Shaping South Africa’s energy future

Shaping South Africa’s energy future

The South African energy sector has been, and continues to be, at the centre of the country’s development. Today, with the present government’s focus on widening household access to electricity, making modern energy services more equitable and also affordable for the poor, increasing empowerment of the dis-advantaged in the energy sector, the sector remains at the heart of structural developments in the economy.

South Africa is in an electricity crisis, let’s face it, a plan of action is needed to combat this reality.

We need to look at what is blindingly obvious; the shift from fossil fuel to renewables is the only long term solution that we can consider. Residential solar power rooftop installations are skyrocketing internationally, but South Africa is still behind the curve due to a lack of innovative financing. Until now see NSE- Financing.

In respect of Eskom, the deplorable budget to maintain their equipment has become a challenge that is effecting all the citizens of this country. Should there be a plan of action to change? You got that right, yes there should be.

A new law was introduced in France to cover the rooftops of all new buildings with solar plants. This play’s a crucial role to France’s commercial economy.

South Africa has been in a shifting state for far too long, we’ve been planning, planning and planning. It is about time we implement on our planning.  We need to look at how the rest of the world is moving and implement these systems that are already common place internationally. The impact of solar power generation will only be a positive one.  Another strategy that could be implemented in South Africa is that of Net-Metering, widely used in the USA. “Net metering is a billing mechanism that credits solar energy system owners for the electricity they add to the grid. For example, if a residential customer has a PV system on the home’s rooftop, it may generate more electricity than the home uses during daylight hours”

This means that people with low electricity consumption and high electricity generation through Solar PV solutions could ultimately generate an income and offset the total consumption of power needed to power the grid (reducing the burning of fossil fuels ) We hope this is not a long time off…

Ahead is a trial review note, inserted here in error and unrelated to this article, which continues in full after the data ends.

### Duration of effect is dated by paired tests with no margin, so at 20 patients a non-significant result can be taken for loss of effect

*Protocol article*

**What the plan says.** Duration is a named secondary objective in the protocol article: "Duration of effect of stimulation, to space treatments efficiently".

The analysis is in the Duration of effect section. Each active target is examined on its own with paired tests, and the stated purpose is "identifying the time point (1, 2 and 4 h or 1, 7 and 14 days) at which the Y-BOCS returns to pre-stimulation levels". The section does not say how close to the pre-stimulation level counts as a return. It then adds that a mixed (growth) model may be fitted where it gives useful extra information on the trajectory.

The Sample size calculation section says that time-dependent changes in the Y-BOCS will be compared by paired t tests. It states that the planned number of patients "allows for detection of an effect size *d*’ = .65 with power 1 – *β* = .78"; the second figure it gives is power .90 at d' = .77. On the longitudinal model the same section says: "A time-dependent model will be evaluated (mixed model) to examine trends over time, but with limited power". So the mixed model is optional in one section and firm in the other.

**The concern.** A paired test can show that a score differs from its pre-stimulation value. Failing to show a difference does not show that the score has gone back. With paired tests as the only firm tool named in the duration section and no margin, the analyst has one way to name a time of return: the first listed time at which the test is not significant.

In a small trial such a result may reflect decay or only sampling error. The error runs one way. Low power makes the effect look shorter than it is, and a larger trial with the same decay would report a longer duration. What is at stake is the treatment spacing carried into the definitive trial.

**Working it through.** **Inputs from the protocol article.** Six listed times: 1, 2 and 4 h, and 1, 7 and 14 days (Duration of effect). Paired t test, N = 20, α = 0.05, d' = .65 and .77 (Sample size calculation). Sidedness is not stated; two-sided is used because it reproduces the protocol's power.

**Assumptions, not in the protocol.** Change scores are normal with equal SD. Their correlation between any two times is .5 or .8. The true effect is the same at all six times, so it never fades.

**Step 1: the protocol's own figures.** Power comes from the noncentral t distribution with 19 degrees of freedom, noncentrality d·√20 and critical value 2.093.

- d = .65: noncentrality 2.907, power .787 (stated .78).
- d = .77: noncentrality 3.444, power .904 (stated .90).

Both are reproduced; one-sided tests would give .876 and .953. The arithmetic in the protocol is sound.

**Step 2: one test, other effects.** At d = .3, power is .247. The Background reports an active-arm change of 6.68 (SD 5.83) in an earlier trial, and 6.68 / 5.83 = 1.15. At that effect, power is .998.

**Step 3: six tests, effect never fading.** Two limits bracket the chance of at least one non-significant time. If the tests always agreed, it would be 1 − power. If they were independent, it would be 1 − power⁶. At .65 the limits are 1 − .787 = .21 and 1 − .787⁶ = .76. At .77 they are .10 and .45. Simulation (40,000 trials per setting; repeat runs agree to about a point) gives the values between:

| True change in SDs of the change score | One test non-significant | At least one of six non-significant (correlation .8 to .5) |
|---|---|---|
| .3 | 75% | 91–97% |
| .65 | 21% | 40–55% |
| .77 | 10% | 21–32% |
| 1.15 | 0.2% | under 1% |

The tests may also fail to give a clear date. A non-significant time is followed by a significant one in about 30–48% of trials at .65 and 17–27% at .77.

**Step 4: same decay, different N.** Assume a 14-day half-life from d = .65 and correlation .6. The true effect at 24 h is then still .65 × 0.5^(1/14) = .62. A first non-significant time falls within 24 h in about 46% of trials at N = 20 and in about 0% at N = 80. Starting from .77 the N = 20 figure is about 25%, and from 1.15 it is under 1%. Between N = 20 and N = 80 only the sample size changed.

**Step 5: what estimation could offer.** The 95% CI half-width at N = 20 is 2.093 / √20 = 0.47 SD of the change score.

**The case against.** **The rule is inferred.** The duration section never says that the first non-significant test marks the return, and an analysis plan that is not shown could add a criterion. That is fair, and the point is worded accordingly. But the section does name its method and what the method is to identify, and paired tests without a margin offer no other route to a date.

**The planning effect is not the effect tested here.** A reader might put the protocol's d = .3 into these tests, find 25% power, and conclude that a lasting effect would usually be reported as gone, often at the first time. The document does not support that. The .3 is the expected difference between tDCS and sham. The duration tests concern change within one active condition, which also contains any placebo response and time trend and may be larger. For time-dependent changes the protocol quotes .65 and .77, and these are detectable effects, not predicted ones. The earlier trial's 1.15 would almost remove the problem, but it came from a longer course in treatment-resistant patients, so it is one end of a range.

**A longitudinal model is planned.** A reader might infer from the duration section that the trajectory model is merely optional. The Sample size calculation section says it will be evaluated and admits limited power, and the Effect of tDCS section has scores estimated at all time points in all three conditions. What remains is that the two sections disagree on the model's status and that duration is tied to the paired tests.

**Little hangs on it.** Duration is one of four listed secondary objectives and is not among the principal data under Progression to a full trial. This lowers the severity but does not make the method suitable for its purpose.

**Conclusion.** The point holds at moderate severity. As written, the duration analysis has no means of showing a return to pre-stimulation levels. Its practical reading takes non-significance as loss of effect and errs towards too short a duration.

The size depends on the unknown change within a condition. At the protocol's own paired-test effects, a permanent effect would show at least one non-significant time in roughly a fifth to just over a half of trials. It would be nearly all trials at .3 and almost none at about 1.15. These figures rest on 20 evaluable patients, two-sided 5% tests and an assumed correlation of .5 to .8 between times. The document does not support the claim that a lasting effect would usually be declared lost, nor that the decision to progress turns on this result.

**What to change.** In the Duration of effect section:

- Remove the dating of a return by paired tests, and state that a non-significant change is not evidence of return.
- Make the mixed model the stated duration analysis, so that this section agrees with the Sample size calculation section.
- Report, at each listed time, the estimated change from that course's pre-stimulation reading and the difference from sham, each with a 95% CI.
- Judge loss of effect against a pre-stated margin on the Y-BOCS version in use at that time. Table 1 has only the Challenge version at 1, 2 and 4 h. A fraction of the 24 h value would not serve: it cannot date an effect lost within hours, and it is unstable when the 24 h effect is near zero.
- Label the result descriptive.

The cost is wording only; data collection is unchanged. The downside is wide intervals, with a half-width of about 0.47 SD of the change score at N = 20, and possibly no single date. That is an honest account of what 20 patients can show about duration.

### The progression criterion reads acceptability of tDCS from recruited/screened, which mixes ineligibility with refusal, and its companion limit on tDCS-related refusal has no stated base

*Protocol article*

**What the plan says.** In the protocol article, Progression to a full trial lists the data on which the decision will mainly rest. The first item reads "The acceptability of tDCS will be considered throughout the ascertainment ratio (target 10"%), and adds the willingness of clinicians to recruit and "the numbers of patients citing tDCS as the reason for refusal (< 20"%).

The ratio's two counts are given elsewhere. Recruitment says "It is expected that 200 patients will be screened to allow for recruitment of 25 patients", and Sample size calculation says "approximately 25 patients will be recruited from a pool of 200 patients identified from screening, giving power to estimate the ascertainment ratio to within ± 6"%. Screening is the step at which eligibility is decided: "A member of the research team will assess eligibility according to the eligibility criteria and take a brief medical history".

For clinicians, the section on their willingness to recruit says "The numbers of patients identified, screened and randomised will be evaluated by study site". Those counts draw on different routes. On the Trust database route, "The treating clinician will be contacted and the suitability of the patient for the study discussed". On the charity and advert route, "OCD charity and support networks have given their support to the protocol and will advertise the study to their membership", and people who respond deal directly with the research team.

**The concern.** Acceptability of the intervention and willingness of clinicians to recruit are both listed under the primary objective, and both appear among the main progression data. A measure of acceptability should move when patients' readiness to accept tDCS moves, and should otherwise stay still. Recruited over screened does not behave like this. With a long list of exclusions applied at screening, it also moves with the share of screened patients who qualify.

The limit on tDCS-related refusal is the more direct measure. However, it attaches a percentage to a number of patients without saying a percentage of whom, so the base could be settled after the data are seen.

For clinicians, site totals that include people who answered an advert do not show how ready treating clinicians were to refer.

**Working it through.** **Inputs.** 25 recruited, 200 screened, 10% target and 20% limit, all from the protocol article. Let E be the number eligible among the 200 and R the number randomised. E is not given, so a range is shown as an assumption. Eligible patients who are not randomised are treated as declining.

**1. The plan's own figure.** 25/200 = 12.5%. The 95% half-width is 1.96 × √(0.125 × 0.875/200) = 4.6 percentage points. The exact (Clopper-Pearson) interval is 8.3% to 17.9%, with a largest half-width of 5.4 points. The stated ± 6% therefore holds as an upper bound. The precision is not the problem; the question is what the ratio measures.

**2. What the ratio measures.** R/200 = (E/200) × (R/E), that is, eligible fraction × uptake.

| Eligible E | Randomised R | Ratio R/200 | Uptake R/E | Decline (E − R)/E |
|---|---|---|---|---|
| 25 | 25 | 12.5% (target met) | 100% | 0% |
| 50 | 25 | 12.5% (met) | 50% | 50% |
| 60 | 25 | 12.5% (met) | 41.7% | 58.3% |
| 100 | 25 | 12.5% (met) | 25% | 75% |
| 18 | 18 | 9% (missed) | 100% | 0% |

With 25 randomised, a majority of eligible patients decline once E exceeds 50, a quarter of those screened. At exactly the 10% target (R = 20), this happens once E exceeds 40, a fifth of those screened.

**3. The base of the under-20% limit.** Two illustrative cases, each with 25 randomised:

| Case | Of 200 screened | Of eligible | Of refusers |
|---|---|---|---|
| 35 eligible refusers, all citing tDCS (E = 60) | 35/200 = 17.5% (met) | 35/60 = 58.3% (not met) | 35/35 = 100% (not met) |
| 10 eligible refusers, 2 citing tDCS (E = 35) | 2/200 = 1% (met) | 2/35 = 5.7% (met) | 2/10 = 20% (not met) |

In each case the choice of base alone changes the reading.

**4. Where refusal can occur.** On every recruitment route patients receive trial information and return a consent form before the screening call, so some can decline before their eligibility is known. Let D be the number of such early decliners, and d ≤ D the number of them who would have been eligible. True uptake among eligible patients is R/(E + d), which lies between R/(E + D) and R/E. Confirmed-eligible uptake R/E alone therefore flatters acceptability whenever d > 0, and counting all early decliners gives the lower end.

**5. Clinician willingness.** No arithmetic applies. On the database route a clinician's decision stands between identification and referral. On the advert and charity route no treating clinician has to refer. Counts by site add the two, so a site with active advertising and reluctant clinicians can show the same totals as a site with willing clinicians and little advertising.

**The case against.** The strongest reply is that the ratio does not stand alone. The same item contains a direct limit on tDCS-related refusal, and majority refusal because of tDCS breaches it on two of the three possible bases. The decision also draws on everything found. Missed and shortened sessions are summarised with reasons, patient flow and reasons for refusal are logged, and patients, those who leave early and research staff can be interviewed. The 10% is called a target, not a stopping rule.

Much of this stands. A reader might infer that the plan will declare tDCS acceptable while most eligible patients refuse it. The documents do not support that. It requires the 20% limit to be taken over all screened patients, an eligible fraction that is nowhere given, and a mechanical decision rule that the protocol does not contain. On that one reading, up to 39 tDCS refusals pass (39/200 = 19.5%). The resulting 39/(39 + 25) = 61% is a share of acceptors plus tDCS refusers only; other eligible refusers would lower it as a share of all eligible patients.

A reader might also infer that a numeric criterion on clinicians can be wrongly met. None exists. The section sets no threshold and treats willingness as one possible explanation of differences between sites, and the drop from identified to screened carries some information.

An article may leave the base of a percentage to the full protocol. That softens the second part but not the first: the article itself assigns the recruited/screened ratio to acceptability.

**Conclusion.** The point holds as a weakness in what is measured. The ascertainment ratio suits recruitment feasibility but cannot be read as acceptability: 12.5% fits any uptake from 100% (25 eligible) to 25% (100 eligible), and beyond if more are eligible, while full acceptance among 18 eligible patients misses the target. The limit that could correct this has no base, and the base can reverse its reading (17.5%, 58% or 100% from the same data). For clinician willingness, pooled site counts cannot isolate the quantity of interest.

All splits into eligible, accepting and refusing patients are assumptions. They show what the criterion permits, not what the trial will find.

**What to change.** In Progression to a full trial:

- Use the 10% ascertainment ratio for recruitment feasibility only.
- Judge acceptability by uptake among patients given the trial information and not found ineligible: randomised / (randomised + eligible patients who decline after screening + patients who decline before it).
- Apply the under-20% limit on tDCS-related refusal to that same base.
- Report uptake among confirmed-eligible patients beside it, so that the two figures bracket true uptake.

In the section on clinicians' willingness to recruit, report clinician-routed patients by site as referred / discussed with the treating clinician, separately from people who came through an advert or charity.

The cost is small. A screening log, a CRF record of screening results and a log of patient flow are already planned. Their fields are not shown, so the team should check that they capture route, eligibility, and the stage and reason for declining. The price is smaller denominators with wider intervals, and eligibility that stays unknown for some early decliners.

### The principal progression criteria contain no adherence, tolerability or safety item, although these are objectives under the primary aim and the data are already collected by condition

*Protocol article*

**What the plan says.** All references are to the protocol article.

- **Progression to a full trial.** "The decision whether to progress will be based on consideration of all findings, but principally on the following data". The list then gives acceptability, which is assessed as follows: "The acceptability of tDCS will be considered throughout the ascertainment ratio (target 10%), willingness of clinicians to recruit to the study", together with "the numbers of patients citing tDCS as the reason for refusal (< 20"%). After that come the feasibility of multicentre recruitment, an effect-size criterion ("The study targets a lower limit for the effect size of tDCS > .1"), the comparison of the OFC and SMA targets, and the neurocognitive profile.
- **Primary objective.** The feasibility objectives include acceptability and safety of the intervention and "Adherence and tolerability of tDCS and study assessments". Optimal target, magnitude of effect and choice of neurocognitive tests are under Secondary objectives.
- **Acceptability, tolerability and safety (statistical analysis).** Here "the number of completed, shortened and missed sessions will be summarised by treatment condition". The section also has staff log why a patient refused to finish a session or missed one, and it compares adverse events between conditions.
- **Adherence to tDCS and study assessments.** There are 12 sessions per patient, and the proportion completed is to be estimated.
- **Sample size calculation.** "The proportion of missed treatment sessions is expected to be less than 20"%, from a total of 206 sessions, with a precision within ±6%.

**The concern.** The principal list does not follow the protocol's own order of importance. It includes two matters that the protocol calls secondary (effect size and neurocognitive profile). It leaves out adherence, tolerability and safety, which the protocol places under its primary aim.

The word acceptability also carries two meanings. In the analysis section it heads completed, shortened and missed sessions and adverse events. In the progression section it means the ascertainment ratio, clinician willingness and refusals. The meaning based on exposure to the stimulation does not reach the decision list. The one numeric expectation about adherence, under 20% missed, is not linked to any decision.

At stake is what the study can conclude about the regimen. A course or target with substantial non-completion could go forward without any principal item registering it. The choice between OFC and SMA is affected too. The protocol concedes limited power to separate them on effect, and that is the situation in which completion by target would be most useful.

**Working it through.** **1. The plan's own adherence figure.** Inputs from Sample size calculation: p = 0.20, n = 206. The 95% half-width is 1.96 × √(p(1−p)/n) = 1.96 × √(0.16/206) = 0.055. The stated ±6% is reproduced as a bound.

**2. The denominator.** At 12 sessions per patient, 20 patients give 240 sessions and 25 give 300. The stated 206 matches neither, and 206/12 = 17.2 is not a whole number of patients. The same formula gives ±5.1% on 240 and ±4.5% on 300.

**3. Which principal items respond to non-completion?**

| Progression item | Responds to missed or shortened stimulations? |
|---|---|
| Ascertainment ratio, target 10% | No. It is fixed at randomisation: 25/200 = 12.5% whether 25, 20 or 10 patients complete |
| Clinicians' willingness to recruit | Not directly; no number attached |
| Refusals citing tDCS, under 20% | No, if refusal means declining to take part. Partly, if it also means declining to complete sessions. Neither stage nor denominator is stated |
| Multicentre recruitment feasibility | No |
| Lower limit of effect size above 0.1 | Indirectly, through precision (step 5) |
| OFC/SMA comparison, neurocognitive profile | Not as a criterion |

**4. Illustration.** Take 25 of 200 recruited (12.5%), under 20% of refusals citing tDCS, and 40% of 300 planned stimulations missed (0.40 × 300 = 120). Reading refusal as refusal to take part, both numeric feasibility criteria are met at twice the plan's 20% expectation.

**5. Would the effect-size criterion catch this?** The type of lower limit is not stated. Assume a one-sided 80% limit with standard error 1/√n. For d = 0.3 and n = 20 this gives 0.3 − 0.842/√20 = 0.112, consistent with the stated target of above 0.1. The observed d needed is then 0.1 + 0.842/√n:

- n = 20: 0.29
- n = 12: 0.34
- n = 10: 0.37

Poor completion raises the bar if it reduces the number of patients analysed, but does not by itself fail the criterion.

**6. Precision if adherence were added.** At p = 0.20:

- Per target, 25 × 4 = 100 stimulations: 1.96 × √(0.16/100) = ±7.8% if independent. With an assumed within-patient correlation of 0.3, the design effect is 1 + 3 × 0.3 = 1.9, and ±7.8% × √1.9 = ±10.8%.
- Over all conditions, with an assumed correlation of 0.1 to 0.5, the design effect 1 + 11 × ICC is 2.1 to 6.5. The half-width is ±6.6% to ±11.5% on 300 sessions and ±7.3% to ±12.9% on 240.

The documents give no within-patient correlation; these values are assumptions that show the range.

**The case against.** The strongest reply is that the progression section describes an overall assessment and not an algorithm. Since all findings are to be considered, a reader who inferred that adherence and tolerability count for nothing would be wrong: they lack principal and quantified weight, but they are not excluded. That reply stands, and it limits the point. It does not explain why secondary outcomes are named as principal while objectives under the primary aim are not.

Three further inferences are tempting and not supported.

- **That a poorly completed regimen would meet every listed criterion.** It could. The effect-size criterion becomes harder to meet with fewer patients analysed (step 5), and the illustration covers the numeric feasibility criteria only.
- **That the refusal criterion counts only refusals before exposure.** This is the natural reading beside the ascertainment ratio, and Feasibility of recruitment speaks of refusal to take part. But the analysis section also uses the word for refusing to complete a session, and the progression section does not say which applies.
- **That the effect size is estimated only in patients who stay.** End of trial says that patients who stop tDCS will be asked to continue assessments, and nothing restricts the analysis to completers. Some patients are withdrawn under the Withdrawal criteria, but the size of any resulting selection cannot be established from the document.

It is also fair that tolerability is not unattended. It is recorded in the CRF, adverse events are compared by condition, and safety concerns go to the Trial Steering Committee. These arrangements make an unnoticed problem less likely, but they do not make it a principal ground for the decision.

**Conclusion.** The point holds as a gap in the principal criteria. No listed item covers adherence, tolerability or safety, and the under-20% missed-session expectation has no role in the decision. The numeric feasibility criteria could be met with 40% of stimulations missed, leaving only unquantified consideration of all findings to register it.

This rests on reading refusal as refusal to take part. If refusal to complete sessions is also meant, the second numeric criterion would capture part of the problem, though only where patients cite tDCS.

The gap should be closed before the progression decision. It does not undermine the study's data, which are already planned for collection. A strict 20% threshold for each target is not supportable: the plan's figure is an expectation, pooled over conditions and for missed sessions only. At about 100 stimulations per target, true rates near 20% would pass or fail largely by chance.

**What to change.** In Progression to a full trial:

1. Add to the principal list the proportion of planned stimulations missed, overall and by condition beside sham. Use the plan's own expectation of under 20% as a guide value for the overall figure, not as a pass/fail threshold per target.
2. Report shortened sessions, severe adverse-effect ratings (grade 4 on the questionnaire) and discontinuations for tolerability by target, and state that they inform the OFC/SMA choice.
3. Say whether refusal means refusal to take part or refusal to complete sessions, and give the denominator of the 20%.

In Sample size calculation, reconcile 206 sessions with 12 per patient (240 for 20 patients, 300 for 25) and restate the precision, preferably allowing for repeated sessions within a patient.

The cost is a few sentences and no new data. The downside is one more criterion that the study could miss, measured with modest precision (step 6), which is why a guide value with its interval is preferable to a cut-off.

Electricity is expensive, because we let it be expensive, solar power is a chance to resolve this matter for a very long time.

In terms of science and technology, we’re nowhere near Japan nor France, however, that shouldn’t stop us from implementing our own plan of action. As a way of introducing jobs amongst the jobless: a person can be trained to become a solar power engineer or worker.  Here we are solving two of the biggest challenges that we face as a nation, lack of jobs and lack of power. Solar is a very viable solution to both of these.

The amount of legislation, initiatives and projects that are on the go across the content are leading us in the right direction.

“The Brighter Africa report projects sub-Saharan Africa will consume about 1,600 terawatt hours by 2040, four times the amount used in 2010 — as much electricity used by India and Latin America in 2010, combined — but 20% to 30% of the continent’s population will still not have access to electricity.

If every country carries out the most cost-effective expansion of its power sector, the investments needed to 2040 would be $490bn of capital for new generating capacity, and $345bn for transmission and distribution, the report estimates.”

In conclusion, there is still a great deal to be done from a government level point of view, but to the land owner, game farm, farm, estate and lodge owner there is a solution right now that does not need to wait for government to catch up. We are NewSouthernEnergy are the solution, right now.